BLACK PANTHER: THE COMPLETE COLLECTION -- an African-American writer brings depth, political intrigue, and a complex backstory to the superhero's story
Black Panther: The Complete Collection by Christopher Priest (2015, Marvel; 416 pages)
Diversity in comics is still a work in progress, but a huge step forward was Marvel Comics’ introduction of the Black Panther in July of 1966. T’Challa, royal son of the fictional African country, Wakanda, took on the mantle of the Black Panther upon the death of his father, using mystical herbs and physical training to protect his nation, then later the world as a member of the Avengers. Black Panther was featured in a few short lived series, but was largely a supporting character who, though an important step toward bringing other races and cultures to graphic literature, still existed mainly as a flatly designed and stereotypical supporting character.
Approaching the 50th anniversary of his first appearance, Black Panther is receiving his first mainstream exposure, as a breakout character, played by Chadwick Boseman, in the smash hit film, Captain America: Civil War. The version of T’Challa in the movie is based heavily on a series written by Christopher Priest from 1998 – 2003. Priest, an African-American writer, added much needed depth to T’Challa, his background, and his country. Rather than just focusing on the Black Panther’s physical prowess in beating up supervillains, Priest added political intrigue, humor, and a complex backstory. T’Challa was a king, a superhero, and an Avenger, still. However, he was also highly educated, a diplomat, and a scientific genius. Wakanda, long shown just as an isolationist country with jungles and a mountain of Vibranium, was painted as an educated nation with a rich culture, burgeoning cities, and super technology made possible by the properties of the meteor-based metal that made the country a desired trading partner. Black Panther became more a Batman level character, and Priest used the series to delve into intricate plots dealing with history, family, and the rights of sovereign nations. He built a vibrant supporting cast and included long under-utilized African American characters to flesh out the stories. Next year, Black Panther will headline his own movie. Before then, reading the three volumes of this collection will set the stage well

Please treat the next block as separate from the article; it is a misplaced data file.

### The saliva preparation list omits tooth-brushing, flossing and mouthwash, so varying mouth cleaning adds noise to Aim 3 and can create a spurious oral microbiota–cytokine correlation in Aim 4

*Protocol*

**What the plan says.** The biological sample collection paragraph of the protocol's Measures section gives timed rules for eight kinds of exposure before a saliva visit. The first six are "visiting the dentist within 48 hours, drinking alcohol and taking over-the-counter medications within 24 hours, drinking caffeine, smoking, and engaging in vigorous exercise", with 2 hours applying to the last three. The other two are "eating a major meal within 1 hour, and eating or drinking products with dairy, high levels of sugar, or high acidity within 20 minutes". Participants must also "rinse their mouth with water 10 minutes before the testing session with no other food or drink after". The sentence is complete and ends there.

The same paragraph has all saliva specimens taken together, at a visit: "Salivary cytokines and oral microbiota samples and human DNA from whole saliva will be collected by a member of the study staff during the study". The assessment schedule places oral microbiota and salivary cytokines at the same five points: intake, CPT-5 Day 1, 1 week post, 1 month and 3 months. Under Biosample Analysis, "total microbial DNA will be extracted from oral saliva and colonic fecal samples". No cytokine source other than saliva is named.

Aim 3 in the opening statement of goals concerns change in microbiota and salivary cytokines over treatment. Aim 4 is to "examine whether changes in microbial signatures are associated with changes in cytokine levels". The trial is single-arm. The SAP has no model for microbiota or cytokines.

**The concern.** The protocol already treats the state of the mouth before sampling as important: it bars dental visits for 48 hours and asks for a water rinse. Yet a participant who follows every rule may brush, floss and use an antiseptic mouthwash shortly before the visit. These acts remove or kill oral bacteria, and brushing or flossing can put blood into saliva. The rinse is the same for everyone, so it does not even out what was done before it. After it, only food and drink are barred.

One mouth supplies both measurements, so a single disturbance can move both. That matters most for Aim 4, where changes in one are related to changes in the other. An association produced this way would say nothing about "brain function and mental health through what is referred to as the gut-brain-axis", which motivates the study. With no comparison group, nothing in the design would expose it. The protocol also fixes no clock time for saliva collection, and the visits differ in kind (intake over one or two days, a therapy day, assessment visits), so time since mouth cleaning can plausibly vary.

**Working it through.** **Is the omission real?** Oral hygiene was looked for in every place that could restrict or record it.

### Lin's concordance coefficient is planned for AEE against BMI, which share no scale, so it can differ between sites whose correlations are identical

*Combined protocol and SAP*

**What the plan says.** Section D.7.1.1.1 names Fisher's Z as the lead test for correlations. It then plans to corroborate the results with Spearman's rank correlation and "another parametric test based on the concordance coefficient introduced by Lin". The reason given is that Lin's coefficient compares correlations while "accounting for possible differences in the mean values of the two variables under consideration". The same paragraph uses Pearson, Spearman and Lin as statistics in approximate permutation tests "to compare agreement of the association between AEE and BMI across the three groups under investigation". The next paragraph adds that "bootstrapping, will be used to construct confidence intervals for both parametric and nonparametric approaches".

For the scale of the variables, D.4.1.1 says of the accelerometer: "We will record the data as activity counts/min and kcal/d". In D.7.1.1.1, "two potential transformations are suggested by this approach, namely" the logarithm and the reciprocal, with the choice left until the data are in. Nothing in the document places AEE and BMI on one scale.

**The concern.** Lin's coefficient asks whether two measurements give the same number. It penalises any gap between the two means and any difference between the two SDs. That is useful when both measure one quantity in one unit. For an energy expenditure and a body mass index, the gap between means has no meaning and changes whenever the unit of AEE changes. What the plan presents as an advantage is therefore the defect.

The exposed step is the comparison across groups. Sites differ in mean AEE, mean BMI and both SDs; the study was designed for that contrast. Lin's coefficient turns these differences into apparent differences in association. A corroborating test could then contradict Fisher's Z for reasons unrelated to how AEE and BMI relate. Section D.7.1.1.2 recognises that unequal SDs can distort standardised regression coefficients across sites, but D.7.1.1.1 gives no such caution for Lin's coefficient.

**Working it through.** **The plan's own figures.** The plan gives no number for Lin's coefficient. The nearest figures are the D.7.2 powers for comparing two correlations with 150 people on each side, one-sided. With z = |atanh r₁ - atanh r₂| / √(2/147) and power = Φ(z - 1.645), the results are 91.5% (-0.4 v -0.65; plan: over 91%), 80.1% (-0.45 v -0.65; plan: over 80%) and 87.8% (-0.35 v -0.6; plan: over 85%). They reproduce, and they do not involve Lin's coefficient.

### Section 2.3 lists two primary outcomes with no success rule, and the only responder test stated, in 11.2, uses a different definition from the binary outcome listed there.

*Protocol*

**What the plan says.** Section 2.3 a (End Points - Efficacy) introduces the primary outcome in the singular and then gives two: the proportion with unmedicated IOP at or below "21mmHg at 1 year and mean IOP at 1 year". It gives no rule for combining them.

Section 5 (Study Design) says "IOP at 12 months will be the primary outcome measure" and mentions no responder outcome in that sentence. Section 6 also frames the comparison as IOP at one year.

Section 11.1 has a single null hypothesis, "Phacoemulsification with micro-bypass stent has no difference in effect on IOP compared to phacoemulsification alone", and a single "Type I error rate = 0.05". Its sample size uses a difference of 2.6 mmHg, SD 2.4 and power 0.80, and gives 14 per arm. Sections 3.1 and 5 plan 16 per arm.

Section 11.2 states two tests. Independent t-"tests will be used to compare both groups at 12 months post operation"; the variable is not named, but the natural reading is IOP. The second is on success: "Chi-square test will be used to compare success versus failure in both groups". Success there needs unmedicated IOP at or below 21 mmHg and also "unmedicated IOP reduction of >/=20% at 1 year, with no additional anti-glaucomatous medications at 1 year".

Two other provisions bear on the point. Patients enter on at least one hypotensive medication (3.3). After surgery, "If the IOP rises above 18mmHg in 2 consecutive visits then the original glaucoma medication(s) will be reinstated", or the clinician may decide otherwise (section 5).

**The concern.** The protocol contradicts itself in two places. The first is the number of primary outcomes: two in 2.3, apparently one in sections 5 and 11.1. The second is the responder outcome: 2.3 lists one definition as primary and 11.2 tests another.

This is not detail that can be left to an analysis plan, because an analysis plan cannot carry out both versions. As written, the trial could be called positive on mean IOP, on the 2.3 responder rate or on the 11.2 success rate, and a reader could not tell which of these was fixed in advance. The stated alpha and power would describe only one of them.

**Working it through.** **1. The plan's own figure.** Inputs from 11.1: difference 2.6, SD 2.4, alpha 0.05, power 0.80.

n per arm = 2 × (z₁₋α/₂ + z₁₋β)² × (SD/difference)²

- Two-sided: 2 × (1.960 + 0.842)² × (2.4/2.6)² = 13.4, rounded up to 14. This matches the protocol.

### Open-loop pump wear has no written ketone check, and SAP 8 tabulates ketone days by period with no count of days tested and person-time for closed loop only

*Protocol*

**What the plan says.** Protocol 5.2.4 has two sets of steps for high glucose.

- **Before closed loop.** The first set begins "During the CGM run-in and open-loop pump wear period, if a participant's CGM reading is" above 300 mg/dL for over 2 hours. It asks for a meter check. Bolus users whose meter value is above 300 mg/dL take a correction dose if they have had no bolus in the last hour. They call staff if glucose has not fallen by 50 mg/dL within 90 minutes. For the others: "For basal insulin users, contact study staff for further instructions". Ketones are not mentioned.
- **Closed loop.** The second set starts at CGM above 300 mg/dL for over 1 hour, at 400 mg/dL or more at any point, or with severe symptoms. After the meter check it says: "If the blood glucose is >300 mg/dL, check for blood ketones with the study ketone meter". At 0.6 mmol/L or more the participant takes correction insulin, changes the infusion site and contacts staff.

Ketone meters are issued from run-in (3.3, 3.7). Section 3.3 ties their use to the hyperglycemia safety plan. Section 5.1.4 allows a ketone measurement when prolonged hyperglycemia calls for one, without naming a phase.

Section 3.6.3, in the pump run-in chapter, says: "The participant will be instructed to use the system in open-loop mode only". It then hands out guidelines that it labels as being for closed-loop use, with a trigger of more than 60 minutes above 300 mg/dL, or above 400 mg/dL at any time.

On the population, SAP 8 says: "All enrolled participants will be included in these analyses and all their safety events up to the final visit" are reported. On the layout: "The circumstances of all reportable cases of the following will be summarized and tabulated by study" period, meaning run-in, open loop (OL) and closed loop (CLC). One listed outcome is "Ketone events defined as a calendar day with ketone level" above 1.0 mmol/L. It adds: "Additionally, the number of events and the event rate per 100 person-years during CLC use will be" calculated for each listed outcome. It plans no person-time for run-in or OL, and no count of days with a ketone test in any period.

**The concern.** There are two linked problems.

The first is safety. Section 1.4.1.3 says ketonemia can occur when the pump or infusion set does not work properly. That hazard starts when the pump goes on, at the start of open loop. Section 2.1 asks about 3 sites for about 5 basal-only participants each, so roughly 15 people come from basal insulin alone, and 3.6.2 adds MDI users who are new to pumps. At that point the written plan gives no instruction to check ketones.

Find this title in our catalog: Black Panther: The Complete Collection, Vol. 1
Recommended by: Robb